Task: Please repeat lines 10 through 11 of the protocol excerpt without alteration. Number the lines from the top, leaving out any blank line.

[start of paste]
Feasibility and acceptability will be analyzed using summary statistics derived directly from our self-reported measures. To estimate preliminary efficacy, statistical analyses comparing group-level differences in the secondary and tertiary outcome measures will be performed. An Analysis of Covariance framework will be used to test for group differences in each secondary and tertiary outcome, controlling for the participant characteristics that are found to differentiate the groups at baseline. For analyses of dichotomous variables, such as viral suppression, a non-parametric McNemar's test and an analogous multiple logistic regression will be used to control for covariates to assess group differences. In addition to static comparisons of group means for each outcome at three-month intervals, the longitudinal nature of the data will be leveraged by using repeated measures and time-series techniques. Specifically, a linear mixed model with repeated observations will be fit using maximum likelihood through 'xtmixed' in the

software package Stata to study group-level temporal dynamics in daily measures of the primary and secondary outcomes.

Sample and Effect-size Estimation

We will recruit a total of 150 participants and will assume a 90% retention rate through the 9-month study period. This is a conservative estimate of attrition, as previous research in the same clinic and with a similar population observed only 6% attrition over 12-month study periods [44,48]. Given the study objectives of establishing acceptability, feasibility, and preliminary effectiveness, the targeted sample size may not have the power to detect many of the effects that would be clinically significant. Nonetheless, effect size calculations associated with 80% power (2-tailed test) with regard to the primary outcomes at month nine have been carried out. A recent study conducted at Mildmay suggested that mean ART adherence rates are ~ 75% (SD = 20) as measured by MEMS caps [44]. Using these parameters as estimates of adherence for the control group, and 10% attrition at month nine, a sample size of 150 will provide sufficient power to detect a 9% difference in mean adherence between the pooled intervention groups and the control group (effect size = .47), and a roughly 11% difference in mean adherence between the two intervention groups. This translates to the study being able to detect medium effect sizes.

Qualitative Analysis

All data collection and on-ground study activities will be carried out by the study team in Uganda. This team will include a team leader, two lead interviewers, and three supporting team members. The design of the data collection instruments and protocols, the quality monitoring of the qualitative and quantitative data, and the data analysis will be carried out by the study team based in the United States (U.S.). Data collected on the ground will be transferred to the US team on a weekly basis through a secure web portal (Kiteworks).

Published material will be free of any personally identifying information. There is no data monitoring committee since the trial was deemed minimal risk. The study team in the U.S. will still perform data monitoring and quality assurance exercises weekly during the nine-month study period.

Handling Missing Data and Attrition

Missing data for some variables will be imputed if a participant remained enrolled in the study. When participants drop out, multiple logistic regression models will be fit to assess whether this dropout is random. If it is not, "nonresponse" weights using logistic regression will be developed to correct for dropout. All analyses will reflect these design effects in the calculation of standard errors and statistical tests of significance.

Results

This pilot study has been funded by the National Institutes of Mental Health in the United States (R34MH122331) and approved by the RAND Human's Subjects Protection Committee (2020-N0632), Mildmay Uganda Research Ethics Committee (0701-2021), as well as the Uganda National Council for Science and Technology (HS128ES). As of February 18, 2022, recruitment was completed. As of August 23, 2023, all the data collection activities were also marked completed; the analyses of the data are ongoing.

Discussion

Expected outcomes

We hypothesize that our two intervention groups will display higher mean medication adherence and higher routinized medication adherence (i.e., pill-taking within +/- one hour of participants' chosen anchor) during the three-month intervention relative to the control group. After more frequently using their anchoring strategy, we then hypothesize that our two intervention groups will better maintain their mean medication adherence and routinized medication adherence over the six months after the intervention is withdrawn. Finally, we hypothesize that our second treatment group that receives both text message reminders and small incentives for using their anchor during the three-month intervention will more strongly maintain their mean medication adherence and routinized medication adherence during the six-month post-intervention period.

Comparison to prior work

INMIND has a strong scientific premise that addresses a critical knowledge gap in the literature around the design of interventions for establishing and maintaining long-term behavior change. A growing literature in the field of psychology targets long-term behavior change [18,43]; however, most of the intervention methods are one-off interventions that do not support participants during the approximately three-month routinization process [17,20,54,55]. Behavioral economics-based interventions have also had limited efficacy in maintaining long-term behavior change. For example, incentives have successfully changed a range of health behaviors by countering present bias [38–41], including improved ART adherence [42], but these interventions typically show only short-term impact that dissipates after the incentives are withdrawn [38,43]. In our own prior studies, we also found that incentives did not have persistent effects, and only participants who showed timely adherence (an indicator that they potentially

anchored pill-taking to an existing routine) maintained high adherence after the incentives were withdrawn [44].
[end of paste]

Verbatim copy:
Results

This pilot study has been funded by the National Institutes of Mental Health in the United States (R34MH122331) and approved by the RAND Human's Subjects Protection Committee (2020-N0632), Mildmay Uganda Research Ethics Committee (0701-2021), as well as the Uganda National Council for Science and Technology (HS128ES). As of February 18, 2022, recruitment was completed. As of August 23, 2023, all the data collection activities were also marked completed; the analyses of the data are ongoing.